Rabbi Joseph Meszler (he/him) has been the rabbi of Temple Sinai of Sharon since 2005. He is a passionate human rights activist and educator, inspired by Isaiah 54:2 to "widen the tent…and deepen the pegs" by helping the Jewish community grow, thrive, and deepen its connections to God.
One of the ways he does this is by penning stories that teach children about Jewish values. After co-writing a story with his sister and publishing his own tale, Rabbi Meszler has released a new book: "The Sukkah in the Storm: A Sukkot Story." We sat down with Rabbi Meszler to discuss the ways this story teaches children about strength, resilience, community, and asking for help.
First off, what do you love about Sukkot?
It's my favorite holiday. I like being outside, and the themes of shelter, harvest, and food. It is about important lessons, but I also love that it focuses on sitting outside, sharing a meal with friends, and having joy. I really love the theme of gratitude.
I'm the guy who likes to sleep in his sukkah. I try to sleep in there at least once during the holiday. My wife, Rabbi Julie Zupan, sometimes brings in her laptop as she works from "home."
You've now co-written one book with your sister and authored two stories on your own. What are some things you like to keep in mind when writing books for children?
I like to write books that operate on more than one level. I want them to be entertaining, good stories that engage children. I also want my stories to teach something important and stand for something. I like them to act as metaphors.
What inspired you to write this story?
Starting about three years ago, every year, a northeaster [cyclone] would come through New England and knock the sukkah over. And I'm talking about a big, metal-framed sukkah. So, we put down sandbags to steady the sukkah. It didn't matter. The sukkah would still be blown over and its frame would get twisted. For three years, Sukkot would come along and there would be a storm; our sukkah would get all twisted and knocked around. Then our congregant, Barry Fritz, would come with his tools and twist the thing back into shape and somehow get it back in some semblance of order for us to continue celebrating. That's why the book is dedicated to Barry Fritz; he always rebuilds the sukkah. I would always say, "okay, now the sukkah is done for." Barry would always bring it back to life.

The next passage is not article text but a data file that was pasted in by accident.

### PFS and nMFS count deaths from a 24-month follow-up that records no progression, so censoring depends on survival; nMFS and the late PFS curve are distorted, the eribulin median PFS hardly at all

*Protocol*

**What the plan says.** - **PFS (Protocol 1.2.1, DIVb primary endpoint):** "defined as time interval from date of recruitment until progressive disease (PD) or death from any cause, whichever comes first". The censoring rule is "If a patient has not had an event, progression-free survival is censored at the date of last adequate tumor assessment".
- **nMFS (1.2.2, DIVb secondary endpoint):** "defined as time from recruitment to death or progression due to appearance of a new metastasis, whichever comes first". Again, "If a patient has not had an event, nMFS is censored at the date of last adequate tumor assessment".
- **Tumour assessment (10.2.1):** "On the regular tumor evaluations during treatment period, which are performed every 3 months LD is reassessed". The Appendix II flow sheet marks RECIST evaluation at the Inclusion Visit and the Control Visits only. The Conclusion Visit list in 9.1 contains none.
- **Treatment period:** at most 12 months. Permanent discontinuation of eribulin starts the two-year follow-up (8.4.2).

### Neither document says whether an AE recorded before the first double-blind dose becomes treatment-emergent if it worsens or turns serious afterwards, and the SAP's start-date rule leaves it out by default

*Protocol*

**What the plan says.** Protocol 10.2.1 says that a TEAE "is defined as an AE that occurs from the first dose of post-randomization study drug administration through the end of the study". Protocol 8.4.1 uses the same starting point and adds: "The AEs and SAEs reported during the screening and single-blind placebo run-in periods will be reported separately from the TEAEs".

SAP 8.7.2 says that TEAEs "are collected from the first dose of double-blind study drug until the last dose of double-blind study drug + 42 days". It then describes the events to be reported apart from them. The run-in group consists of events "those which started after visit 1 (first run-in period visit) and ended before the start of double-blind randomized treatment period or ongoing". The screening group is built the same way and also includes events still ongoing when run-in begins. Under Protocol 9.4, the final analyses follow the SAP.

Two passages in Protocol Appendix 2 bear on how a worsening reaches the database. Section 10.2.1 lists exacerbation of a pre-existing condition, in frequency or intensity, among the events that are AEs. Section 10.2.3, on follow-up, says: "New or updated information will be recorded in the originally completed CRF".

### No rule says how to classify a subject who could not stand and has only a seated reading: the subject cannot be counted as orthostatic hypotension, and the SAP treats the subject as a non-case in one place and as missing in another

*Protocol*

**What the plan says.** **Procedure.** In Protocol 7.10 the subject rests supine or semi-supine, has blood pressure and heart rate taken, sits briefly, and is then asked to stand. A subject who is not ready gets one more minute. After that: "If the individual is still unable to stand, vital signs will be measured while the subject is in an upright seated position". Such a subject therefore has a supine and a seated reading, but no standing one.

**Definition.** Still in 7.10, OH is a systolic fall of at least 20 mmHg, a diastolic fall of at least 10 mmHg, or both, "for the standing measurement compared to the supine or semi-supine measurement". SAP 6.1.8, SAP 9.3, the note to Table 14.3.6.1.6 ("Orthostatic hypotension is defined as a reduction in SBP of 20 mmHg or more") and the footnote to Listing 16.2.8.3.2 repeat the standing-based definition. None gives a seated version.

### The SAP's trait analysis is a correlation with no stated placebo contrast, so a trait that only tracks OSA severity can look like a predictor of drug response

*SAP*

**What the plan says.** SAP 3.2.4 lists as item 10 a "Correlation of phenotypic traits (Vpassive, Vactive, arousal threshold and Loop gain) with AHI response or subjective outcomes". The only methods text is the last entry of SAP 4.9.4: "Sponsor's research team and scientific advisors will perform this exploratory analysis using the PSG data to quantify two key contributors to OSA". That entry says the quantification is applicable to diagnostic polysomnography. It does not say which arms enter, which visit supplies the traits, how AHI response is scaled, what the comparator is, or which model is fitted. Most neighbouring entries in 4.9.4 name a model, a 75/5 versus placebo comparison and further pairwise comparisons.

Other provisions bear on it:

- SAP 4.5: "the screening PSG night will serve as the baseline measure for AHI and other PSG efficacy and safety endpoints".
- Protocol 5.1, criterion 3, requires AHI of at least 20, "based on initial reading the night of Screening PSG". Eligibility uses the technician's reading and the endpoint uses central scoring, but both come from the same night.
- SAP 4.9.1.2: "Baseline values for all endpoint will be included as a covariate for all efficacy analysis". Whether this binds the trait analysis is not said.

I think the sukkah is a symbol of coming apart and rebuilding. It's a symbol of being able to do that in our lives. Sometimes, we take things apart deliberately, and sometimes a storm comes along and knocks it flat for us. We didn't choose it, but this is what life is. There's a lot of people whose lives get broken, whose lives get blown apart. The question is: how do you adapt? Who helps you? How do you put things back together? How do you rebuild?
What do you hope kids will get out of "The Sukkah in the Storm"?
For me, "The Sukkah in the Storm" is truly about chizuk, [internal] strength, and how we rely upon our community and the hands that help put us back together when life breaks us. It's that idea of renewal and strength, but also of accepting help and having a community to help find our pieces when we've been blown apart by life. With people's help, we can rebuild. It's not the end of the world. We'll get through this.
I also hope it's an entertaining story. Stories have the power to shape how we talk. We don't speak in philosophical treatises; we speak in stories. That's how we learn our values: they're those stories that stay with us. My hope is that my story sticks with a child. Maybe when a kid builds a sukkah, they'll remember my story.
In the story, the sukkah itself is the viewpoint character. What inspired you to do that?
I wanted to be able to tell a story that was inclusive. I anthropomorphized the sukkah because it's genderless and avoided pronouns. It also has no race or body type. This way, anybody can read it and see themselves in the protagonist. There also isn't a barrier of kids looking at the main character and not seeing themselves. If it's from the sukkah's point of view, nobody's excluded. Everybody has access to the story.
Kris, who did the illustrations, chose to make the family who built the sukkah an interracial family, which I think is awesome. Meanwhile, they show the ancient Israelites as People of Color and the hands that put the sukkah back together as white, so multiple skin tones are included in this story. I think that really is about a broader application of the value of community, and who we are as a Jewish community.